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2020

Across the Seas and Ethnicity: Tua Pek Kong and Datok Kong Worship in Contemporary Singapore

Across the Seas and Ethnicity: Tua Pek Kong and Datok Kong Worship in Contemporary Singapore

In both Singapore and the broader maritime world of Southeast Asia, the worship of two deities – Tua Pek Kong and Datok Gong – among devotees of popular Chinese religion remains ubiquitous. From splendid temples to humble roadside shrines devoted to these two divinities, the worship and history of these two deities grew alongside the wider history of the Chinese diaspora in maritime Southeast Asia. Separate from the mass Chinese migration into Southeast Asia in the 19th century, animism as a spiritual practice was commonplace in the maritime Malay world. Sacred sites, objects, animals and people were not foreign to indigenous Malay practitioners, and such phenomena were typically grouped under the catch-all umbrella phrase: keramat. A keramat, which broadly refers to a “sacred object” in Malay, can be used to designate a living person, animal or naturally occurring landforms, such as waterfalls and rock formations.

When the Chinese came to Southeast Asia, they brought their own spiritual systems with them. Among many other deities that followed them to the region was the Earth Deity, a deity whose worship met the needs and requests for protection within a very specific locality. The Earth Deity went by many names, but among the Southeast Asian Chinese, he is typically referred to as Tua Pek Kong. The evidence as to where, or who was the first Tua Pek Kong in Southeast Asia remains fragmentary, although inscriptions from the northern tip of Penang island may point to one possible Chinese pioneer, who was deified as a Tua Pek Kong after death.

Datok Gong worship was thus the meeting point between the Malay practice of honouring keramats and the Chinese’s practice of paying worship to Tua Pek Kongs in a once-foreign land. In our project, we examined how, and why, this relationship between the Datok Gong and the Tua Pek Kong came to be. We argue that both deities conferred upon their devotees a semblance of much needed protection against the elements and wild animals indigenous to the forests of Southeast Asia. Threats associated with a foreign and unknown environment – such as tigers and snakes – formed the bulk of Chinese labourer casualties during the earlier phase of pepper and gambier cash cropping in the region. These were dangers that Chinese labourers had to contend with on a daily basis. Moreover, since maritime Southeast Asia was situated at the crossroads of various ethno-cultural belief systems, there was much room for inter-cultural borrowing and syncretism. We suggest that this environment allowed for the negotiation of the Datok Gong cult, which branched out from, but consequently shared a degree of independence from the wider pantheon of Chinese deities in the region. As the name of the Datok Gong suggests, the deity remains worshipped by a body of predominantly Chinese devotees. Although the Datok Gong shares the same uncle-like image with his Tua Pek Kong counterpart, pertinent differences exist. Instead of donning the garb of a Chinese bureaucrat, the Datok Gong is typically represented with sarongs and songkok headdresses. In other instances where natural phenomena, such as trees or stones, were given human characteristics, yellow and green are the colours of choice when designing the homes of the Datok. Food offerings like betel nut are offered, while devotees are expected to avoid pork out of respect for the Datok.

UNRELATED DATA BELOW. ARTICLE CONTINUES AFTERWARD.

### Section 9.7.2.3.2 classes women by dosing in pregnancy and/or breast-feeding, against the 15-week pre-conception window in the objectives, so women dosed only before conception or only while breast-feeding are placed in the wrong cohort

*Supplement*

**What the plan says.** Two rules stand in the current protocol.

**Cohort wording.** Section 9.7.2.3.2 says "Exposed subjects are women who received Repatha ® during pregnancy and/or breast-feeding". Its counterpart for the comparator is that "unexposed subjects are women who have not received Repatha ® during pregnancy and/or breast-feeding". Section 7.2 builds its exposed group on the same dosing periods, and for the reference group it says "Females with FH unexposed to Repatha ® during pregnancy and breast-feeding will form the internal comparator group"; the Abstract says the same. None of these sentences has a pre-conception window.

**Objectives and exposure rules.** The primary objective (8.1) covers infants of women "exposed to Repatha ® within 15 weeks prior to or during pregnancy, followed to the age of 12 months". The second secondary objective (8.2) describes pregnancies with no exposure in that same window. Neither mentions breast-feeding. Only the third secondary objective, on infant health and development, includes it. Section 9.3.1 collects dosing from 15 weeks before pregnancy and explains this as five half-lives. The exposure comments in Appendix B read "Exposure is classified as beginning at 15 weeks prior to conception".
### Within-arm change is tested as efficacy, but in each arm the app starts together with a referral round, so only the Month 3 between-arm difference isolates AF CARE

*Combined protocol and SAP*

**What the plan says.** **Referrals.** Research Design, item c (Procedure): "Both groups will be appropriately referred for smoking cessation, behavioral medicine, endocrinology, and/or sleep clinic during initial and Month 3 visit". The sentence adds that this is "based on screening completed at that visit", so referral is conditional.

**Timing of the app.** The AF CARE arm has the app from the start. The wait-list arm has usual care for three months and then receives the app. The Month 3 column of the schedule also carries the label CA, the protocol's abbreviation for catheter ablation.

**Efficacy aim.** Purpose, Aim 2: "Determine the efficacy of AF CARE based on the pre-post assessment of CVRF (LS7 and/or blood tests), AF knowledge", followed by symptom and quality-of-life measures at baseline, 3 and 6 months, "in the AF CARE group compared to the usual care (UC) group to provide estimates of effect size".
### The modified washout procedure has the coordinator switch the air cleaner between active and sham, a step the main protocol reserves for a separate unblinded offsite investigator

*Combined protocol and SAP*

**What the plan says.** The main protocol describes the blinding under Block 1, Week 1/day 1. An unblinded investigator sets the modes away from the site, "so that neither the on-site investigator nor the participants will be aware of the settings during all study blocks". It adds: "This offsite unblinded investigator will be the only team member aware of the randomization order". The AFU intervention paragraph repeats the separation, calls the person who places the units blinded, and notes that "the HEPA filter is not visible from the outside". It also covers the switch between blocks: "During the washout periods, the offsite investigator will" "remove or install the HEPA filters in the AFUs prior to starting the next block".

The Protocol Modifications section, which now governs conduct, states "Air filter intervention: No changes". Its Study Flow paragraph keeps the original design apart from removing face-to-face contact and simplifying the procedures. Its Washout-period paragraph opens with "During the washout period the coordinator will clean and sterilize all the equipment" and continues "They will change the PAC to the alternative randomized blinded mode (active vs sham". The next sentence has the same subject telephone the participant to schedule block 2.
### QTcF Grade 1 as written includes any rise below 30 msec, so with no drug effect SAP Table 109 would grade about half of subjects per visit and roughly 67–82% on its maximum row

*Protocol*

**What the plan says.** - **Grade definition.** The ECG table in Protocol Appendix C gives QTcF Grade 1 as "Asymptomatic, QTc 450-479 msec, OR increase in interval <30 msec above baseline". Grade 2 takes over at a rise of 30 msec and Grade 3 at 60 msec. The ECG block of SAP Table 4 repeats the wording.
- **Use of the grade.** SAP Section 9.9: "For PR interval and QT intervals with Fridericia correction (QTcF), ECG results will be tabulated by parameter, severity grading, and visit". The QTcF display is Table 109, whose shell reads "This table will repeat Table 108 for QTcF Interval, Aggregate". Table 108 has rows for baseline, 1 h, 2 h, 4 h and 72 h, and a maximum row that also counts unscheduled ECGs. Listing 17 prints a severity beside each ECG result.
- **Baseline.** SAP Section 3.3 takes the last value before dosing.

This research documentation project and video would not have been possible without the help of many individuals. Above all else, we would like to express our thanks to our previous teammates Shawn Tham and Vincent Teoh, Victor Yue, Toh Da Jun, David Lim, “The Uncle in the White Shirt [pseudonym],” Mason Lee, Eric Soh, Mr Qiu, Sung Chang Da, Ang Yik Han and Lee Chih Hsien, “Ah Nam [pseudonym],” Ishak Shamsuddin and Sherman Tham for their time and assistance.